As retirement accounts continue to hemorrhage money, many baby boomers are coming to the realization that they'll need to continue working into their traditional retirement years. In fact, a whopping 70 percent of Americans ages 45 to 74 plan to work in retirement—both for enjoyment and because they need the income, according to a recent AARP survey.
But jobs aren't easy to come by right now, especially for workers who are middle age or older. In December alone, U.S. employers shed 524,000 jobs. According to a separate AARP survey, 31 percent of employed adults age 45 and older think it's likely that their job will be eliminated in 2009. It will be challenging but not impossible for these adults to find a new job. "Just because the overall numbers are down, that doesn't mean no one's hiring," says Steven Greenberg, founder and chief executive of Jobs4Point0.com, a job search website for those age 40 and older. "There are jobs to be had, and they are looking for people with experience."
It helps if you pick a retirement spot where the economy is strong, the cost of living is reasonable, and employers are hiring. "Industries that were great a year and a half or two ago are now struggling," says Bob Skladany, vice president of research for RetirementJobs.com. "The recessionproof industries are the ones where people find jobs when times are tough: healthcare, higher education, government, retail, transportation, and utilities or energy."
U.S. News recently consulted RetirementJobs.com to determine the best cities for retirement-age job seekers. The analysis took into account employment growth, the unemployment rate, housing costs, the cost of living, and proximity to high-quality healthcare. Other factors: the prevalence of job opportunities in industries that tend to welcome older workers, such as healthcare, higher education, government, and service-industry jobs.
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Cities with well-diversified economies are thriving despite the recession. More than 145 companies are headquartered in Bellevue, Wash., including well-known names like Expedia, T-Mobile, Microsoft, and drugstore.com. The area, which includes nearby cities Seattle and Tacoma, added 19,900 jobs in the past year, according to the U.S. Bureau of Labor Statistics.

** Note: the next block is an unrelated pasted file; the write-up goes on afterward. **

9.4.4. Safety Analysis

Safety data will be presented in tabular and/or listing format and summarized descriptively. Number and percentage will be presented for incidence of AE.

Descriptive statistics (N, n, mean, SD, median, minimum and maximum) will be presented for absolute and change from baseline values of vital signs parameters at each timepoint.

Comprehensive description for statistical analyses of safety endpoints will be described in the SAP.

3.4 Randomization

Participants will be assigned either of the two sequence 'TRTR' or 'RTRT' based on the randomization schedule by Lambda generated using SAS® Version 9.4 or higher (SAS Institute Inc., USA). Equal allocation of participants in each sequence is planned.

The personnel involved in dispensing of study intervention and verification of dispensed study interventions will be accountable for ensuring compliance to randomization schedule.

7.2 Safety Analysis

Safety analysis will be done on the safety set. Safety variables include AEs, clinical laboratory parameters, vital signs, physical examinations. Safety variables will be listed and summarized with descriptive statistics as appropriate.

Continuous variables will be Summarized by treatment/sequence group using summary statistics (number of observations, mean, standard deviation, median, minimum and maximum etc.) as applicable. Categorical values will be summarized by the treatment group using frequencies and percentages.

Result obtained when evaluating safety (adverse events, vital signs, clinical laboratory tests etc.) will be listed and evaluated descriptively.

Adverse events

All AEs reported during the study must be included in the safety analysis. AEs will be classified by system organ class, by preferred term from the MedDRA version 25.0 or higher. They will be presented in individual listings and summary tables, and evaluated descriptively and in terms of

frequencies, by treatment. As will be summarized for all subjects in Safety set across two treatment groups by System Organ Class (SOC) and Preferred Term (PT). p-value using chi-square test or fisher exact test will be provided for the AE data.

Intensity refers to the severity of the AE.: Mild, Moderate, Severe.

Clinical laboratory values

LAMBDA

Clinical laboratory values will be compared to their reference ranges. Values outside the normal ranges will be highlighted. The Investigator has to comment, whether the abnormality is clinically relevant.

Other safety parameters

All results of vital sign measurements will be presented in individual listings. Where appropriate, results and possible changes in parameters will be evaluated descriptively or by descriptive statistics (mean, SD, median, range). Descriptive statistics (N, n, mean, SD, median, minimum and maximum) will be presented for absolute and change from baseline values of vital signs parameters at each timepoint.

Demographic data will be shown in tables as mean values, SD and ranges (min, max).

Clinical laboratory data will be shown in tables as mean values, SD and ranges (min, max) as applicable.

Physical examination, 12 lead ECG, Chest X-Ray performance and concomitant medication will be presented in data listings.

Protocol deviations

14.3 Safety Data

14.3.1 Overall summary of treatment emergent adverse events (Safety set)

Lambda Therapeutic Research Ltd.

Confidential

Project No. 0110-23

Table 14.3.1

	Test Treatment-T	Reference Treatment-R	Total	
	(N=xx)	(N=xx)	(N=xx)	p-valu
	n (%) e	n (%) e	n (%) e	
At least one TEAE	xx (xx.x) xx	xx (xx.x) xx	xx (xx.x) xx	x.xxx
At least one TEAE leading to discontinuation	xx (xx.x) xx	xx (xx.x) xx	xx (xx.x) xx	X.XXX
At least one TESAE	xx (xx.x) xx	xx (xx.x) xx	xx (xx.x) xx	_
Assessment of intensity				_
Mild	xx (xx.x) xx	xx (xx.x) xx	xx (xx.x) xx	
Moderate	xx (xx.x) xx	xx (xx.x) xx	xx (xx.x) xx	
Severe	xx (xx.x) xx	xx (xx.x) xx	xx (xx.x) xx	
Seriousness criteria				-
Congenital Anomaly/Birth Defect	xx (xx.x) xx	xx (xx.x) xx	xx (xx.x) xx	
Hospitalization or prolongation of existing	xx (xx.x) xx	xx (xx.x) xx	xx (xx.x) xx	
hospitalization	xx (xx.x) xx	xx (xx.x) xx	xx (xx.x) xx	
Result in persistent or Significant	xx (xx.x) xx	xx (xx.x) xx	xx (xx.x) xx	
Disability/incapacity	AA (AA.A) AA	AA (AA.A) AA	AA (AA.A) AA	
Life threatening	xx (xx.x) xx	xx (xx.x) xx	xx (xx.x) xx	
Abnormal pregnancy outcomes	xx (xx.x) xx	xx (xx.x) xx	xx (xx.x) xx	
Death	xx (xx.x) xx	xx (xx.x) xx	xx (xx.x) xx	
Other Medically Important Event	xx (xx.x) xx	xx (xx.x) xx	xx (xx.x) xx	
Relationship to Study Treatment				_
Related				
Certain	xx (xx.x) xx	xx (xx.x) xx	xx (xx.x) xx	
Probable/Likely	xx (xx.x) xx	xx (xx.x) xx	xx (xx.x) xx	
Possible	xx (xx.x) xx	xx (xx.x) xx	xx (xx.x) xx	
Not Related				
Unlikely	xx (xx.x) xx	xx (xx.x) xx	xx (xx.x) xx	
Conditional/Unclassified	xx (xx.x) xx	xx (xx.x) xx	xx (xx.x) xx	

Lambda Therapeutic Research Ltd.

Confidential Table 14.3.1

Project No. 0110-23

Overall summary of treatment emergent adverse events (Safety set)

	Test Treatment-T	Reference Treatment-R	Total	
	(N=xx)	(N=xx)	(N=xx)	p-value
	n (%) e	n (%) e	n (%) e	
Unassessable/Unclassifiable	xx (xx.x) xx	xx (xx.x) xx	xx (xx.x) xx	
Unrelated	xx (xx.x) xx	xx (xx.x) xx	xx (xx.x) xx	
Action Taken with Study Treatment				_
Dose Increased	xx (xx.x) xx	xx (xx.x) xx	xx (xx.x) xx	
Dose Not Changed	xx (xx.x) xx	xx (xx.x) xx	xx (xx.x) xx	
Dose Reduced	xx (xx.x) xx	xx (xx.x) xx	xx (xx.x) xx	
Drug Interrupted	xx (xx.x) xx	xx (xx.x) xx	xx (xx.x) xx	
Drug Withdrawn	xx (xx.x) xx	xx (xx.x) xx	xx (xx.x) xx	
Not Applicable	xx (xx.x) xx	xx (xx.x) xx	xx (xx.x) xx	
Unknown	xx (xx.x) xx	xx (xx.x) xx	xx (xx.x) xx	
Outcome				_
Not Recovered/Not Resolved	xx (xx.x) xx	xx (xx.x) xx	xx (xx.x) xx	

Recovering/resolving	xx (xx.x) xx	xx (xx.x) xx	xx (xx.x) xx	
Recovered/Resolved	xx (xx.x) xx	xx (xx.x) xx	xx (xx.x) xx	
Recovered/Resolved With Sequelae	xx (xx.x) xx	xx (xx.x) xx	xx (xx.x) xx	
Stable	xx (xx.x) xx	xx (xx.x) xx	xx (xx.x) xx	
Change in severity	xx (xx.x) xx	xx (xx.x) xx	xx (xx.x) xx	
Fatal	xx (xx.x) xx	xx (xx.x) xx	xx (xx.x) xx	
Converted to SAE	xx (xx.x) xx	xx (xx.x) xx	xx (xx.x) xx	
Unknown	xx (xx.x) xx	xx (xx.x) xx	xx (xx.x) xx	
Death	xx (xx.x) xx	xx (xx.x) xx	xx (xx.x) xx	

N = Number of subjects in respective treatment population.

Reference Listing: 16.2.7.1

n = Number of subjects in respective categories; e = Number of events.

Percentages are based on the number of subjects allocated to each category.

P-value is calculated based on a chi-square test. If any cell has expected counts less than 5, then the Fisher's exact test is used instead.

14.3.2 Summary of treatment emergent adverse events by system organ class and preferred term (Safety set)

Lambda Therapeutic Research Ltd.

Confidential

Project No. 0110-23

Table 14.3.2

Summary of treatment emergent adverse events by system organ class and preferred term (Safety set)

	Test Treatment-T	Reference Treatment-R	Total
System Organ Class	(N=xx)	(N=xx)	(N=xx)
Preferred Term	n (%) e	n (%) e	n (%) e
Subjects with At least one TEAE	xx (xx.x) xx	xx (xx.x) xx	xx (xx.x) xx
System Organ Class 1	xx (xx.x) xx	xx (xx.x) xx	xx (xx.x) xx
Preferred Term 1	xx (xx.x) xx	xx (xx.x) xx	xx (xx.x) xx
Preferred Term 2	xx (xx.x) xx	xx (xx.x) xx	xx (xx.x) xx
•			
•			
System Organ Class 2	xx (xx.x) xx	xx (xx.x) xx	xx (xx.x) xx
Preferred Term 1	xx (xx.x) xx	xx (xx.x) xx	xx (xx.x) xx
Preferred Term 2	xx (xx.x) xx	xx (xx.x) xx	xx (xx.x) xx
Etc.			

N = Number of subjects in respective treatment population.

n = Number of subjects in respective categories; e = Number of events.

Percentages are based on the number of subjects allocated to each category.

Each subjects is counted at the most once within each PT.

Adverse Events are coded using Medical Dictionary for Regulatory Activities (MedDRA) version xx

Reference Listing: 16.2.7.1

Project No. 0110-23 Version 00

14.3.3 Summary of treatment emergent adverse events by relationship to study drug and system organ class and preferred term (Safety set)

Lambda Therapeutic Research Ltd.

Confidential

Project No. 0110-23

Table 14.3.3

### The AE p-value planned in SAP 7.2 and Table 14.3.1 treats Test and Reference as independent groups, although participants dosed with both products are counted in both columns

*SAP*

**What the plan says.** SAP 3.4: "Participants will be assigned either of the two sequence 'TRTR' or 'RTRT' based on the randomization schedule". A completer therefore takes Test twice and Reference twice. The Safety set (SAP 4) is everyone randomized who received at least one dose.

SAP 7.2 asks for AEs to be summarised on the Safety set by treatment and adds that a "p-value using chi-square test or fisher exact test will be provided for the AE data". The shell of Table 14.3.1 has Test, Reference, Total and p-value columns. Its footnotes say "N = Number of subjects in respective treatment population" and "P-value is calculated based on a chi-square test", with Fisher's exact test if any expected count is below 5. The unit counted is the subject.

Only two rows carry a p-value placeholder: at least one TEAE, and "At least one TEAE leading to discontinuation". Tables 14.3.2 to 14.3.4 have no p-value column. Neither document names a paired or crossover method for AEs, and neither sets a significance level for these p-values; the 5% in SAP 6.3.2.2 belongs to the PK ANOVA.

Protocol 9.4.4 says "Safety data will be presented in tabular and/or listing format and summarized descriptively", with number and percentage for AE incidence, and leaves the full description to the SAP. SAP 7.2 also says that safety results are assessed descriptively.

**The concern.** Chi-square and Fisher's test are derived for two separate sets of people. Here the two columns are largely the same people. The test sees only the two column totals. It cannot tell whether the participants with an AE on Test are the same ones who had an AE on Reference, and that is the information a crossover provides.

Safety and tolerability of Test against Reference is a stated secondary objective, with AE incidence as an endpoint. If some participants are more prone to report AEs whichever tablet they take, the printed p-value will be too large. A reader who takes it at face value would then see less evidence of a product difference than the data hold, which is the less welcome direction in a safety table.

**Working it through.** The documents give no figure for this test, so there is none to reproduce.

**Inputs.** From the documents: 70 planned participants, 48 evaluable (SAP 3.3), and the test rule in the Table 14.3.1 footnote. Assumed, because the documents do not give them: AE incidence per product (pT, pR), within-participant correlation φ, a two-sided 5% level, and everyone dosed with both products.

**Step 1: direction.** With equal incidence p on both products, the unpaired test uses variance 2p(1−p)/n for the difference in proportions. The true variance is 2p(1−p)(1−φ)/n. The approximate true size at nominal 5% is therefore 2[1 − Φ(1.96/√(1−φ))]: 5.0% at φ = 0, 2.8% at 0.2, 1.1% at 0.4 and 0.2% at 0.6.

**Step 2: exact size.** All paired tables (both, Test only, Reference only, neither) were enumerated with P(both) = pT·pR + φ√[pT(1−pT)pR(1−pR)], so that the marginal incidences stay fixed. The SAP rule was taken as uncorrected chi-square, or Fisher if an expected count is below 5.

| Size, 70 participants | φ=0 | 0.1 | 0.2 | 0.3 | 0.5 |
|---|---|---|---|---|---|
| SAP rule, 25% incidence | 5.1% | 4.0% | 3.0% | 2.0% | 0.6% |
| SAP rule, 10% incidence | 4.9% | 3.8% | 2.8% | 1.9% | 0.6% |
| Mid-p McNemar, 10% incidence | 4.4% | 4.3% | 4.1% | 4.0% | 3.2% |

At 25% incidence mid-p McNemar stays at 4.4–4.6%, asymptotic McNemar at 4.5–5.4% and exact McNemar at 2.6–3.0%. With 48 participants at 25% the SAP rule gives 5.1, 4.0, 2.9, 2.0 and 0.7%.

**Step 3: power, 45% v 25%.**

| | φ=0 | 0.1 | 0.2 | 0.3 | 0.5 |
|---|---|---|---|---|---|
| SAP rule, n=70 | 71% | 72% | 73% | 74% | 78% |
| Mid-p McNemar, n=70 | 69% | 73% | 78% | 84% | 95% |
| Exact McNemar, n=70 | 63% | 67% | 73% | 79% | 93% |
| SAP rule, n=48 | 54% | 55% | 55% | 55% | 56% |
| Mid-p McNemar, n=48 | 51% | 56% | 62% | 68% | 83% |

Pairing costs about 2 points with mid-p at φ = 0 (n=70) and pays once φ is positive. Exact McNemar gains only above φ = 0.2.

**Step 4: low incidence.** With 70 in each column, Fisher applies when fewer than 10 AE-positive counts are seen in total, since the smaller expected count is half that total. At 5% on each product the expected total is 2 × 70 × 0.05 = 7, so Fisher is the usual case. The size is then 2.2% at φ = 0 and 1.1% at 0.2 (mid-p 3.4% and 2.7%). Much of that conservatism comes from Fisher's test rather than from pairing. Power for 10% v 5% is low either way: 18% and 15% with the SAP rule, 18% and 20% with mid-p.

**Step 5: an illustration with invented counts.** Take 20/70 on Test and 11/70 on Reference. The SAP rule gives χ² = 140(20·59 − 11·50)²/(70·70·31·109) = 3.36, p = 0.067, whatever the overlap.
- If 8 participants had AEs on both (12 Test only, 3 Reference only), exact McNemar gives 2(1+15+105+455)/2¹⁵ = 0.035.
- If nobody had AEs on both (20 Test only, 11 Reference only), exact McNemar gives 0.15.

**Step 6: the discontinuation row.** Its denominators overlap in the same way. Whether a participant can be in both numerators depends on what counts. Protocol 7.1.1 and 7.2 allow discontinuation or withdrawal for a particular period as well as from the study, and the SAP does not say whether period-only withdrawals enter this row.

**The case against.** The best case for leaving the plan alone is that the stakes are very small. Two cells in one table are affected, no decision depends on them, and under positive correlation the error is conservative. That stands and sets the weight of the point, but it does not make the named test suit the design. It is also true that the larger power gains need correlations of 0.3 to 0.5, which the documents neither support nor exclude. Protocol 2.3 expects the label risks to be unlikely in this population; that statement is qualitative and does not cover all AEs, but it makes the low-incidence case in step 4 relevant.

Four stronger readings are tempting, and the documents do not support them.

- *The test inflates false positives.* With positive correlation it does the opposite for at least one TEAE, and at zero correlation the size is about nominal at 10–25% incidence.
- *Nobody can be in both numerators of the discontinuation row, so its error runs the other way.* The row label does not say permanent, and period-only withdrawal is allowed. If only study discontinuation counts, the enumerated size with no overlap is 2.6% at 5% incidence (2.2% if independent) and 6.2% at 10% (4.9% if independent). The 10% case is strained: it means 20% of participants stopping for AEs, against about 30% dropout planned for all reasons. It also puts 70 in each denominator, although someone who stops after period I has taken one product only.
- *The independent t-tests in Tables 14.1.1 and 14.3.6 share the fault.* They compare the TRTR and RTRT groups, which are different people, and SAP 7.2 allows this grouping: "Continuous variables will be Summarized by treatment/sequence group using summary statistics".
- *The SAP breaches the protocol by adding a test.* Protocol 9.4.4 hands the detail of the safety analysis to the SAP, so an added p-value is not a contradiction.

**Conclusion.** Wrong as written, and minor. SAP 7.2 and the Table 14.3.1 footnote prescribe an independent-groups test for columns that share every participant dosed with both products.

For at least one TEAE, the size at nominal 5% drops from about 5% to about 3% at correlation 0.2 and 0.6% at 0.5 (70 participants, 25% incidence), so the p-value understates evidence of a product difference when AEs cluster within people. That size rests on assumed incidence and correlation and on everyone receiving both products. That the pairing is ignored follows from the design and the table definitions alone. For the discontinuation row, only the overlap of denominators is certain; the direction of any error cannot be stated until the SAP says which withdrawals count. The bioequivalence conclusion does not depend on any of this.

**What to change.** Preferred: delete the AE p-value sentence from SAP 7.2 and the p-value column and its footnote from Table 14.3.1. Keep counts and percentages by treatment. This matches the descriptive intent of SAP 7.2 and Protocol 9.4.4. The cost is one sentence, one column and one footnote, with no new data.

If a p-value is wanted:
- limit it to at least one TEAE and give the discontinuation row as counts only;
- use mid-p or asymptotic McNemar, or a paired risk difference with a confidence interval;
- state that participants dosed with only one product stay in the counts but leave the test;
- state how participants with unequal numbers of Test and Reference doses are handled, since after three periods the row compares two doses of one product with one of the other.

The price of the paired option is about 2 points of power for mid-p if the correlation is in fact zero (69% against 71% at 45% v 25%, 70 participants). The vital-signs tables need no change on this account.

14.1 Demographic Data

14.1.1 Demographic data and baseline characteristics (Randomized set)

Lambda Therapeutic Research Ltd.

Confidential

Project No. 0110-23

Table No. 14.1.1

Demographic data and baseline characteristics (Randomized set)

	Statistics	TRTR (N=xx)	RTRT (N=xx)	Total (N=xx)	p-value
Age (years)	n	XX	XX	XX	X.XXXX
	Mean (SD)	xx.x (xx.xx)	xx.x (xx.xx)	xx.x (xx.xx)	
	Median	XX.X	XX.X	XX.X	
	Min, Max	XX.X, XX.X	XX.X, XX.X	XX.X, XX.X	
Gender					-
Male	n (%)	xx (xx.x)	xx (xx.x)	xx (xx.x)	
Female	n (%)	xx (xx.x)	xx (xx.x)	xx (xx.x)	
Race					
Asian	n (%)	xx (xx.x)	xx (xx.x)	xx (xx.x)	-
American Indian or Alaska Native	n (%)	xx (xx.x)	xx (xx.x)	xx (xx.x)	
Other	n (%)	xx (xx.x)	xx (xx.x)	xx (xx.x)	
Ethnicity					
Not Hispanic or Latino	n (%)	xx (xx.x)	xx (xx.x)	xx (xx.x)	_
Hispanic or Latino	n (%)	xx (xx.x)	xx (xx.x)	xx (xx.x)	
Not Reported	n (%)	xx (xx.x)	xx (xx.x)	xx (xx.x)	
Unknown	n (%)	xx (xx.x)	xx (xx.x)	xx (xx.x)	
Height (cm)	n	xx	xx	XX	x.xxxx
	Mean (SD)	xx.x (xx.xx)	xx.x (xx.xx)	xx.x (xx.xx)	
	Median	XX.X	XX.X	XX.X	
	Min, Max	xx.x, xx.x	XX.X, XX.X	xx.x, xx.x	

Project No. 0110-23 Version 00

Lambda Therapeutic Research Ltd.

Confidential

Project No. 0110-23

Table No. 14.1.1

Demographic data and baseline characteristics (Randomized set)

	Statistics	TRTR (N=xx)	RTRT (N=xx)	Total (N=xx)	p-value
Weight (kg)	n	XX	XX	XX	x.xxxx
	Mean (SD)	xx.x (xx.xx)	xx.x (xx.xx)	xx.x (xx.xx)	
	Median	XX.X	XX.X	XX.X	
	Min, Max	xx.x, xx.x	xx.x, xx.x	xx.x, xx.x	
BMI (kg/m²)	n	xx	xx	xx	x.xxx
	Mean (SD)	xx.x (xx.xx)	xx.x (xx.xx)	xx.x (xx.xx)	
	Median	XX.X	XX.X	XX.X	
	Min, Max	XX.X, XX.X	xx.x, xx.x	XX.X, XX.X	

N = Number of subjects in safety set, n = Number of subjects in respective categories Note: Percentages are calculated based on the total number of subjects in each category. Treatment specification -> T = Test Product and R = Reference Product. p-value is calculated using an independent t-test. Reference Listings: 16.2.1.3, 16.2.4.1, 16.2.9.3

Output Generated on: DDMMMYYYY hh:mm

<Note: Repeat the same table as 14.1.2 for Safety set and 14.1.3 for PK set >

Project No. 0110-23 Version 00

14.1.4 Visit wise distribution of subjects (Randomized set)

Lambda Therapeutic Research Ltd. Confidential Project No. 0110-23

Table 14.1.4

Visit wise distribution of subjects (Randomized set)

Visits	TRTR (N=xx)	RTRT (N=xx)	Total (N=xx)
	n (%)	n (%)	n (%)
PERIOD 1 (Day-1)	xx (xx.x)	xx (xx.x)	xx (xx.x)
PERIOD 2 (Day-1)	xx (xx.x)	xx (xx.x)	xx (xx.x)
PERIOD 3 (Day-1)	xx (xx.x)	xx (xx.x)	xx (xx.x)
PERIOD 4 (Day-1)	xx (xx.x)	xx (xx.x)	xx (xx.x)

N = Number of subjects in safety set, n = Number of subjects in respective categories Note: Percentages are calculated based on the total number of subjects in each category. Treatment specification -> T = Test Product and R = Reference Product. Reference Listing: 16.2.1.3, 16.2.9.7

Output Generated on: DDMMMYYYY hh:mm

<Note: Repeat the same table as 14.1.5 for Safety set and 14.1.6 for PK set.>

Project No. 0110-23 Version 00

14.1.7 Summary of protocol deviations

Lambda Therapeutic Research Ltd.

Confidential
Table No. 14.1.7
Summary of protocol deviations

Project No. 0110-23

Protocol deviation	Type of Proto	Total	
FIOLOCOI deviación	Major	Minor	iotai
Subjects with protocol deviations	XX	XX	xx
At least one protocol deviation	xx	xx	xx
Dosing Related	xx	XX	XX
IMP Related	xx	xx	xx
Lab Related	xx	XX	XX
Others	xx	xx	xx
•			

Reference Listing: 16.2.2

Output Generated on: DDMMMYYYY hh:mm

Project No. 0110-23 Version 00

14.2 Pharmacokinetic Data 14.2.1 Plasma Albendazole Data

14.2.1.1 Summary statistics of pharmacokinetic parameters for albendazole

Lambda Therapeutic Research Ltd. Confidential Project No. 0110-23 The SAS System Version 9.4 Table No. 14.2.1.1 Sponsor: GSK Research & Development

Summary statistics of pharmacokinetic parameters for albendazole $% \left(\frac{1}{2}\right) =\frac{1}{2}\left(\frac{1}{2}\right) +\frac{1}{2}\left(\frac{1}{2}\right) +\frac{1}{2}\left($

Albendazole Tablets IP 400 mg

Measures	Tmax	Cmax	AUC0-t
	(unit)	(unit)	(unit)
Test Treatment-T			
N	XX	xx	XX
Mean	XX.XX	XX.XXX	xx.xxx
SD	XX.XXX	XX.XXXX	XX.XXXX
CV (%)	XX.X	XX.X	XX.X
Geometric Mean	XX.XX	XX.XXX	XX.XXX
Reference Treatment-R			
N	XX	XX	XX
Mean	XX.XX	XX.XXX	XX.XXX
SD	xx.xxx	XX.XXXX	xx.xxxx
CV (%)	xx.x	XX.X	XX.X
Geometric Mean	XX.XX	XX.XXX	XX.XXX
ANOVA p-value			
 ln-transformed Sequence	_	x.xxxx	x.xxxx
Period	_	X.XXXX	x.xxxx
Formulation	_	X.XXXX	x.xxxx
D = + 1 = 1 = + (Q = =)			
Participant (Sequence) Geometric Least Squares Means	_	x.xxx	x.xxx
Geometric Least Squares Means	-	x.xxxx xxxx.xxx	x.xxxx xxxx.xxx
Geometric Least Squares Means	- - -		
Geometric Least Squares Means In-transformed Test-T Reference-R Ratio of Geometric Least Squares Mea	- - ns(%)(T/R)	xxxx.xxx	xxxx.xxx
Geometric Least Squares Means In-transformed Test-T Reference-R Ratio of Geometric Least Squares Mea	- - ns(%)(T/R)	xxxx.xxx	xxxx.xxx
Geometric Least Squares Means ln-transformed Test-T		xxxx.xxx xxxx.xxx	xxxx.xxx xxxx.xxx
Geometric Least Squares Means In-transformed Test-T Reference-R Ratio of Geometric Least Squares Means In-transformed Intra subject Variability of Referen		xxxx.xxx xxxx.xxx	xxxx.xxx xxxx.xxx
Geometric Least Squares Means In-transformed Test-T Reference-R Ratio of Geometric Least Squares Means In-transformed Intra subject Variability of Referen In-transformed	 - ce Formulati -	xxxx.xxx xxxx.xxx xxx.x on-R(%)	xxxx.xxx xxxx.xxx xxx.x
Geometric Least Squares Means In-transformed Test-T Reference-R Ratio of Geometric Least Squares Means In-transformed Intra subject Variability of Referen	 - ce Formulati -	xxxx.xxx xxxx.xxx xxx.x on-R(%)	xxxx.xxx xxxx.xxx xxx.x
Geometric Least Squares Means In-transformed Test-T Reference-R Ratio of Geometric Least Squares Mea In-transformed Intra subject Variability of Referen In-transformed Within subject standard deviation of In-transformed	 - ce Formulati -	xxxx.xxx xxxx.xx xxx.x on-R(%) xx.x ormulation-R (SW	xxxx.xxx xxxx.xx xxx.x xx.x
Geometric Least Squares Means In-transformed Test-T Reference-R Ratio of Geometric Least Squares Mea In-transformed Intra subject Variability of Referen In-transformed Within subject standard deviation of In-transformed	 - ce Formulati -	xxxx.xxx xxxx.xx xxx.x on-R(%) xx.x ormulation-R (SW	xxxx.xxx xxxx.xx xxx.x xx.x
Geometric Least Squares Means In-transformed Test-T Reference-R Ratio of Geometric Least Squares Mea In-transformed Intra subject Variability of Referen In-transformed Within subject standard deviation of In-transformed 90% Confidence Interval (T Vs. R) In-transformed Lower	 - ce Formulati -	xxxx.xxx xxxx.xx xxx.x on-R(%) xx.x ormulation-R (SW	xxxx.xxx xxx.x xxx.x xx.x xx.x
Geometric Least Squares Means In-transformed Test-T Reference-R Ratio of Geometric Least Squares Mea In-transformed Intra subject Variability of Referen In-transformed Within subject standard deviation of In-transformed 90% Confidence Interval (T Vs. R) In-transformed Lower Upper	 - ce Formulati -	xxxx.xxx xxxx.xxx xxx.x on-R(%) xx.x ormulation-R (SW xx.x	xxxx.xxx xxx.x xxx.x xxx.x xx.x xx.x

Oklahoma City, Okla., earned bragging rights in November 2008 when it tied with Washington, D.C., as the city with the lowest jobless rate in the country. But the cost of living is far lower in Oklahoma than in D.C., making it a better spot for retirees looking to cut expenses. Although it was founded as an oil town, Oklahoma City today boasts an economy that also includes information technology, healthcare services, and the restaurant chain Sonic.
Many of the best places to find enjoyable work in retirement are college towns like Lubbock, Texas, and Charlottesville, Va., both of which have major universities and hospitals that provide plenty of jobs. At Cornell University in Ithaca, N.Y., 43 percent of employees are age 50 or older. The university also offers valuable perks that may appeal to older workers, such as health screenings on campus, paid time off for caregiving responsibilities, and compressed workweeks that allow for more time to explore Ithaca's famous gorges and waterfalls and the Finger Lakes. Penn State University in State College, Pa., even has a retirement community on campus. Residents can take free courses, pick up priority football and basketball tickets, and visit an on-site ice creamery. And if you can't find a job with the university, there are plenty of positions in town that cater to the university's more than 40,000 students.
The healthcare industry has proved itself resilient in this economic environment. Almost half of the 30 fastest-growing occupations named by the U.S. Bureau of Labor Statistics are concentrated within health services, including home health aides, medical assistants, and pharmacy technicians. More than 5,000 people are employed at the nonprofit Charleston Area Medical Center in Charleston, W.Va., the state's largest hospital. In Rochester, Minn., the Mayo Clinic employs more than 28,000 workers. Jobs within this industry extend far beyond the hospital. For example, a healthcare job could include selling software solutions to clinics, says Mark Anderson, president of ExecuNet, a networking firm. Rochester also has an extensive service industry—including lodging and restaurants—that caters to about 1.5 million people a year, many of whom are visiting the Mayo Clinic.
Public-sector jobs can provide a sense of security during turbulent times. Although they tend to pay on the low side, government jobs typically provide generous health and pension benefits, which many private companies have been slashing. State capitals are often prime spots to land a local, state, or federal government post. Plum jobs at the North Dakota State Capitol Building Tower in Bismarck, N.D., built during the Great Depression, come with a view of a 132-acre park that offers statues, memorials, and trails.
Some of the best cities to find retirement jobs support several industries that tend to hold up well in turbulent economies. Huntsville, Ala., for example, has a mix of government jobs at the Redstone Arsenal and NASA's Marshall Space Flight Center, healthcare opportunities within the Huntsville Hospital System, and positions at the University of Alabama-Huntsville. Verizon Wireless and Boeing Co. also have significant operations in town. It's a good idea to hedge your bets by retiring in a city where several industries are hiring.
Here are the 10 best cities to find retirement jobs:
- Bellevue, Wash.
- Bismarck, N.D.
- Charleston, W.Va.
- Charlottesville, Va.
- Ithaca, N.Y.
- Huntsville, Ala.
- Lubbock, Texas
- Oklahoma City, Okla.
- Rochester, Minn.
- State College, Pa.
Also, check out these 10 more cities with job opportunities for older workers.